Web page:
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Re: [css4-images] Non-linear interpolation between gradient color stops

From: Rik Cabanier <cabanier@gmail.com>
Date: Wed, 21 Jan 2015 10:07:34 -0800
Message-ID: <CAGN7qDAAyEB9v3bePX6CDVbWm8iSExHttOFq2uT83U6m+AfBew@mail.gmail.com>
To: "Tab Atkins Jr." <jackalmage@gmail.com>
Cc: Jonathan Rimmer <jon.rimmer@gmail.com>, www-style list <www-style@w3.org>
On Wed, Jan 21, 2015 at 9:33 AM, Tab Atkins Jr. <jackalmage@gmail.com>
wrote:

> On Wed, Jan 21, 2015 at 7:16 AM, Jonathan Rimmer <jon.rimmer@gmail.com>
> wrote:
> > I was reading the Gradient Color-Stops section of the ED for images level
> > 4[1]. It seems to me that, even with the proposed color interpolation
> hint,
> > gradients are still underpowered for creating smooth and aesthetically
> > satisfying gradients, of the kind produced by tools like Photoshop, or in
> > natural phenomenon such as sunsets.
> >
> > When an interpolation hint is provided, it only lets the author move the
> > position of the mid-point between two color stops. All the interpolation
> > between color stops and to and from the mid-point is still done linearly.
> > Therefore, this does not address the problem that linearly interpolating
> > through RGB color space will not produce perceptually uniform
> transitions,
> > and can produce ugly transitions at the intermediate stops.
> >
> > A solution to this to allow non-linear interpolation between color stops.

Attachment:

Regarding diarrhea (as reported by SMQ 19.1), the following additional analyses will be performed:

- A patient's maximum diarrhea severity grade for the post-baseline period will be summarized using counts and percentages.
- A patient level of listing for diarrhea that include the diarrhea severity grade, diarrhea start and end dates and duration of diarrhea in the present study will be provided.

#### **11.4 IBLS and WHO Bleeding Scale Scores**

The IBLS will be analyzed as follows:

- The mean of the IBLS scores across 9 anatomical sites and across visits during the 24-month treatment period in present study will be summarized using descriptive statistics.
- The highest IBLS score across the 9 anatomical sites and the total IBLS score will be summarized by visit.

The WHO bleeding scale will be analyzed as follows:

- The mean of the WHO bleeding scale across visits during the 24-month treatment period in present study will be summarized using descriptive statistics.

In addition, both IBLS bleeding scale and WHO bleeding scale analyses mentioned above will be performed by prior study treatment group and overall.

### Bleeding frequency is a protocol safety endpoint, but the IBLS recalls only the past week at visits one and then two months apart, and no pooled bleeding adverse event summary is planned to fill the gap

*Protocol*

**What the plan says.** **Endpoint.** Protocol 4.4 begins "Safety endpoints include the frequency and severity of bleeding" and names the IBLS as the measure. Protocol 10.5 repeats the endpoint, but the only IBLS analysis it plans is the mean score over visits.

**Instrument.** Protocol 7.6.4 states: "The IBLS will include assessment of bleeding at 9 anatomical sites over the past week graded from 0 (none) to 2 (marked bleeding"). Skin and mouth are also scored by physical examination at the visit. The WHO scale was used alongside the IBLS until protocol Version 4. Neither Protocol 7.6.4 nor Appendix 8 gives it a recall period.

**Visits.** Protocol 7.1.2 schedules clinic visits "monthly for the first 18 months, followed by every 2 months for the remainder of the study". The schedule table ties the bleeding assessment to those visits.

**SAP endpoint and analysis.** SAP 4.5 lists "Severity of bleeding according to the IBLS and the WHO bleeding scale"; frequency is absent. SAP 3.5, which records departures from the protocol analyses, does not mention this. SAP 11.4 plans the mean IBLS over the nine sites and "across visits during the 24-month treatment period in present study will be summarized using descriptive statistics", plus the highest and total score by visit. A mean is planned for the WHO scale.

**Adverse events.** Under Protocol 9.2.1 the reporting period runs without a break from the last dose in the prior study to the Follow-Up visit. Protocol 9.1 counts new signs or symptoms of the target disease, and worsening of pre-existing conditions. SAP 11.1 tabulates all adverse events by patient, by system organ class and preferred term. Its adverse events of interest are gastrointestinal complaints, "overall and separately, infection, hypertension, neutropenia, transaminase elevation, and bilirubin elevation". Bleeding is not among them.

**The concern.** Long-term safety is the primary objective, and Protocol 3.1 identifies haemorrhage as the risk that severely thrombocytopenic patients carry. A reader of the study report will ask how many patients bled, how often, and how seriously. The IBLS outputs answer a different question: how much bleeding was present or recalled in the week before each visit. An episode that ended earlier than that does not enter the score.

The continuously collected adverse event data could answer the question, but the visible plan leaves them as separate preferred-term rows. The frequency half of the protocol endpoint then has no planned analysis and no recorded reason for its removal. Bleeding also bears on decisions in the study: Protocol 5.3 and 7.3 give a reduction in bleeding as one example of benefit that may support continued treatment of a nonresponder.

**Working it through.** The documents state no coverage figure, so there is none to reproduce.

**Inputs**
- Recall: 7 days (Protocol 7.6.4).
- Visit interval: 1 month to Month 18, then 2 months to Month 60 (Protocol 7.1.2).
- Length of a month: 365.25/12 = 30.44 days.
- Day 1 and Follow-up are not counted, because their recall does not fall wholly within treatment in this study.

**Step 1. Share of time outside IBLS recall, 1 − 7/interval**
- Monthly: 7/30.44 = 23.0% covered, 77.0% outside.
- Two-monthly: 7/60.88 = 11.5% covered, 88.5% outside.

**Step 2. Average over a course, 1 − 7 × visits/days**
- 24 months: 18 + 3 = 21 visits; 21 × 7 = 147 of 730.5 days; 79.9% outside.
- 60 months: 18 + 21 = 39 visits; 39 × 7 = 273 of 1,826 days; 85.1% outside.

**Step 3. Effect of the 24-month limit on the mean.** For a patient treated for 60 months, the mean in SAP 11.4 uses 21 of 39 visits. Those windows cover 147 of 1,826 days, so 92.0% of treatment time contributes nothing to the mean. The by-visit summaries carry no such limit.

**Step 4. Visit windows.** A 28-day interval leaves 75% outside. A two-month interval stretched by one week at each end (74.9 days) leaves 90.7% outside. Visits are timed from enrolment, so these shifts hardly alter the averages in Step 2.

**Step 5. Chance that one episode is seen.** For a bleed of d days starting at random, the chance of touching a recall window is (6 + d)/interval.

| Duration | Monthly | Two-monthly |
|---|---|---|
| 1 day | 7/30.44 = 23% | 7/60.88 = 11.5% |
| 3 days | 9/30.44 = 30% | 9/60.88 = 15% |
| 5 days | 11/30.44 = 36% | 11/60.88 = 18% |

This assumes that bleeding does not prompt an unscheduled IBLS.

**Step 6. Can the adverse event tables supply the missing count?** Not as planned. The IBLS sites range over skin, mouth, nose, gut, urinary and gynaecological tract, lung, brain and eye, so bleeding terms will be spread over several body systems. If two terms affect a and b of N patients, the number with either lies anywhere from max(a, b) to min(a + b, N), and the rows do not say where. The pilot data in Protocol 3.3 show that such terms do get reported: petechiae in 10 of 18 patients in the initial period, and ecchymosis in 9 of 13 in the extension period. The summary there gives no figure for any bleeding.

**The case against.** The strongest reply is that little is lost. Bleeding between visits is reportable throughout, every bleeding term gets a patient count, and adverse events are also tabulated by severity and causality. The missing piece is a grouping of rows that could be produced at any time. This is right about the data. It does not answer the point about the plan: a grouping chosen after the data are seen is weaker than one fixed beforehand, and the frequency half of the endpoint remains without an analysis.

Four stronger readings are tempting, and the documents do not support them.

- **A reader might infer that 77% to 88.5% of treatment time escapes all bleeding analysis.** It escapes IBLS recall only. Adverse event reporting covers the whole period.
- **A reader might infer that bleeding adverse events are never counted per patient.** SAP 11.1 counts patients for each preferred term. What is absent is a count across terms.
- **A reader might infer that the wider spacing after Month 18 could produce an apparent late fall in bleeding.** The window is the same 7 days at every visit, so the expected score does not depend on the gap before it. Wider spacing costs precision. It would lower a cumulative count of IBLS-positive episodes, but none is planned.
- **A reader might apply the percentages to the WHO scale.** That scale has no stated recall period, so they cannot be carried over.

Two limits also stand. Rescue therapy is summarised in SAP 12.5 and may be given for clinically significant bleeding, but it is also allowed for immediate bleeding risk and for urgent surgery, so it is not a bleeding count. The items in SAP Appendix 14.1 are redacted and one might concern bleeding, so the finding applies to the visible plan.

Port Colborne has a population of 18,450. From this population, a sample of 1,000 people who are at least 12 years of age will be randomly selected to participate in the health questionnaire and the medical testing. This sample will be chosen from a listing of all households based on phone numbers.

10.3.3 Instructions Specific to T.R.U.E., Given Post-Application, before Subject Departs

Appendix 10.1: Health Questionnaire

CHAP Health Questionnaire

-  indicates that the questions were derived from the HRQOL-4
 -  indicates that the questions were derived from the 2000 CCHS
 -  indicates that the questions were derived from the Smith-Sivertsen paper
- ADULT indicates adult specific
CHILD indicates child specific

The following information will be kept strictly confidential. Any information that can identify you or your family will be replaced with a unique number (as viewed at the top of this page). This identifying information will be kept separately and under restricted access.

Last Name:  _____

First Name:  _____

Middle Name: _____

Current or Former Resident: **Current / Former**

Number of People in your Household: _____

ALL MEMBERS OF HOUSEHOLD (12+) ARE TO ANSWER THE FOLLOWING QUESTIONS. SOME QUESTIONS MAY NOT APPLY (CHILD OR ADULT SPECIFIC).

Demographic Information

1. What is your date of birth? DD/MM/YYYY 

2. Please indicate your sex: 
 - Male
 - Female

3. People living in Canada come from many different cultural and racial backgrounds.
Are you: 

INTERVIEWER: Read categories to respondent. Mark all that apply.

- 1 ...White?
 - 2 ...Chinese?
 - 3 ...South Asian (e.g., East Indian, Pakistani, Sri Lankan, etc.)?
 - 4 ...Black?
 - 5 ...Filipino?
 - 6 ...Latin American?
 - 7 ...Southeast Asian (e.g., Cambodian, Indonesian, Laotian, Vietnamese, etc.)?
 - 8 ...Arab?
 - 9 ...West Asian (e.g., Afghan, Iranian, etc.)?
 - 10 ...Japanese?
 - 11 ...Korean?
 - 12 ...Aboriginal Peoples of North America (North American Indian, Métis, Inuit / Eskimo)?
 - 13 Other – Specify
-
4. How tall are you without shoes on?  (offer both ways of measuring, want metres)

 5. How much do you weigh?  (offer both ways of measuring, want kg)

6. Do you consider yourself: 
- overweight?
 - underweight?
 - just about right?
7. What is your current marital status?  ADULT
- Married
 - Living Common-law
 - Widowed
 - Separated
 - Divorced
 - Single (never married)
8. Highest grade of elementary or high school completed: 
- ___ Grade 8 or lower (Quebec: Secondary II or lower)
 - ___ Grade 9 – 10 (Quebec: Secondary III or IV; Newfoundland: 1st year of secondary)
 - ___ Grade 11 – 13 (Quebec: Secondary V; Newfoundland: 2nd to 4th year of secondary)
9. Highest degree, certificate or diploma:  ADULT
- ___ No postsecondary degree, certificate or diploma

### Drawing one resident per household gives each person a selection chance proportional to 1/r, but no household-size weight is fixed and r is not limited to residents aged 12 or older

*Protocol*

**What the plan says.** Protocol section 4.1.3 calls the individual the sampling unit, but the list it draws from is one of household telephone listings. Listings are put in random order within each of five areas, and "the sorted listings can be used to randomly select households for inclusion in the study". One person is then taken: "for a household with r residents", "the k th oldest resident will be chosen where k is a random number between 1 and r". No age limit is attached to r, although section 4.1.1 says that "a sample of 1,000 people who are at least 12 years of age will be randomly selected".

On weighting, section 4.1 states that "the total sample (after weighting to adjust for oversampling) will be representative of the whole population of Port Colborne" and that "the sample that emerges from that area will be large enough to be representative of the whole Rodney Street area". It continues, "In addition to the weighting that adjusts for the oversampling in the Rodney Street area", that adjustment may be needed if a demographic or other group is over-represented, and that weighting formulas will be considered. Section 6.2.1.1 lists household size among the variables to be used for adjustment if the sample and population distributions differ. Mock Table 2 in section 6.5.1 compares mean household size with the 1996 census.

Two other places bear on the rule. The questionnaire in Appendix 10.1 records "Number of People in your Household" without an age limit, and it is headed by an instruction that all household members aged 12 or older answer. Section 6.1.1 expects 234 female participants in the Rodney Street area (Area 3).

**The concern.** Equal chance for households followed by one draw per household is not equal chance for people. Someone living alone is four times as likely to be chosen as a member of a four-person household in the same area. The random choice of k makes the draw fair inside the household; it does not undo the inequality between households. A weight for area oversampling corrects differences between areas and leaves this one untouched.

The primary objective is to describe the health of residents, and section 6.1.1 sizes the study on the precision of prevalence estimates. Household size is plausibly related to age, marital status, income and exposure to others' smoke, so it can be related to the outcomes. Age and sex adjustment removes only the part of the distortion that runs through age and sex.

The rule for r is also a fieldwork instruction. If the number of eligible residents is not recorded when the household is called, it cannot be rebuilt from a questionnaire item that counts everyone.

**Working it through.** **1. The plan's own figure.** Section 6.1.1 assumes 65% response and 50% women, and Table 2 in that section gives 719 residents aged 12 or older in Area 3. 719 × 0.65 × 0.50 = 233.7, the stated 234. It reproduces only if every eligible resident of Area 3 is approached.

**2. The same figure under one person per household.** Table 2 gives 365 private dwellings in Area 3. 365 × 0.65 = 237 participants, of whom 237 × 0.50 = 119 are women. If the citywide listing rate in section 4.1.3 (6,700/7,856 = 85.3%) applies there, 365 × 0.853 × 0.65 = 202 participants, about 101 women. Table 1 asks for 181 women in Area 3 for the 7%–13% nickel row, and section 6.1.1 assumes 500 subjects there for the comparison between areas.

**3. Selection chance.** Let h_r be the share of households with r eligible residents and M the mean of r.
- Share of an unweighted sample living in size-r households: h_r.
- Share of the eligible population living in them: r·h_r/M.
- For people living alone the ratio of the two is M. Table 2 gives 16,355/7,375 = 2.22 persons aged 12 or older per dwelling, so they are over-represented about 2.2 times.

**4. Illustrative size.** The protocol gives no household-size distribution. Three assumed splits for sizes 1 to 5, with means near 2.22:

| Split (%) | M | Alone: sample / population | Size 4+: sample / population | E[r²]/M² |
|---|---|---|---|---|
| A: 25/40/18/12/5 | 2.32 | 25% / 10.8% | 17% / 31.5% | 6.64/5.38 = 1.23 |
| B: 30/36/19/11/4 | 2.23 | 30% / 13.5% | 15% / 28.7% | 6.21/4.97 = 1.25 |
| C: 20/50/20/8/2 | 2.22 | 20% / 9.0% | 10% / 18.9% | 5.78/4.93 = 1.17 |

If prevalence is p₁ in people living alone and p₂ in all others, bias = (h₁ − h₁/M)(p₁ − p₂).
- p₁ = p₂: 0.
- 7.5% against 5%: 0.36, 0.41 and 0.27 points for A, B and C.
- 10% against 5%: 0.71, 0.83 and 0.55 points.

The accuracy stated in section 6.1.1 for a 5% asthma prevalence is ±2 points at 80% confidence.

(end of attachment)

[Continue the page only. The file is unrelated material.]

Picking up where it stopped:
> > Photoshop's "smoothness" option provides the ability to smooth out
> > transitions, apparently by using cardinal splines to interpolate between
> the
> > points[2]. Here is a comparison between the unsmoothed red->white->blue
> > gradient used as an example in the ED -- charitably described by the
> spec as
> > "nice" -- and one produced in Photoshop using 100% smoothness:
>
> This is already allowed.  The color-stop section is way too longer and
> needs better organization, I admit, but if you start from the
> paragraph starting with "By default, this interpolation is linear",
> you'll find the description of how color hints affect interpolation.
> It is absolutely not linear.  The formula used comes from Adobe, so I
> assume it matches what Photoshop does, or something like that.
>

It matches what's done in Illustrator, InDesign and Acrobat.
We implemented support for the exponential interpolation function in
WebKit, Blink and Firefox.
If you use WebKit nightly, Chrome Canary or Firefox Nightly, the feature is
enabled.  Try http://codepen.io/adobe/full/fhnBJ/  and let me know what you
think of the result.
Received on Wednesday, 21 January 2015 18:08:01 UTC

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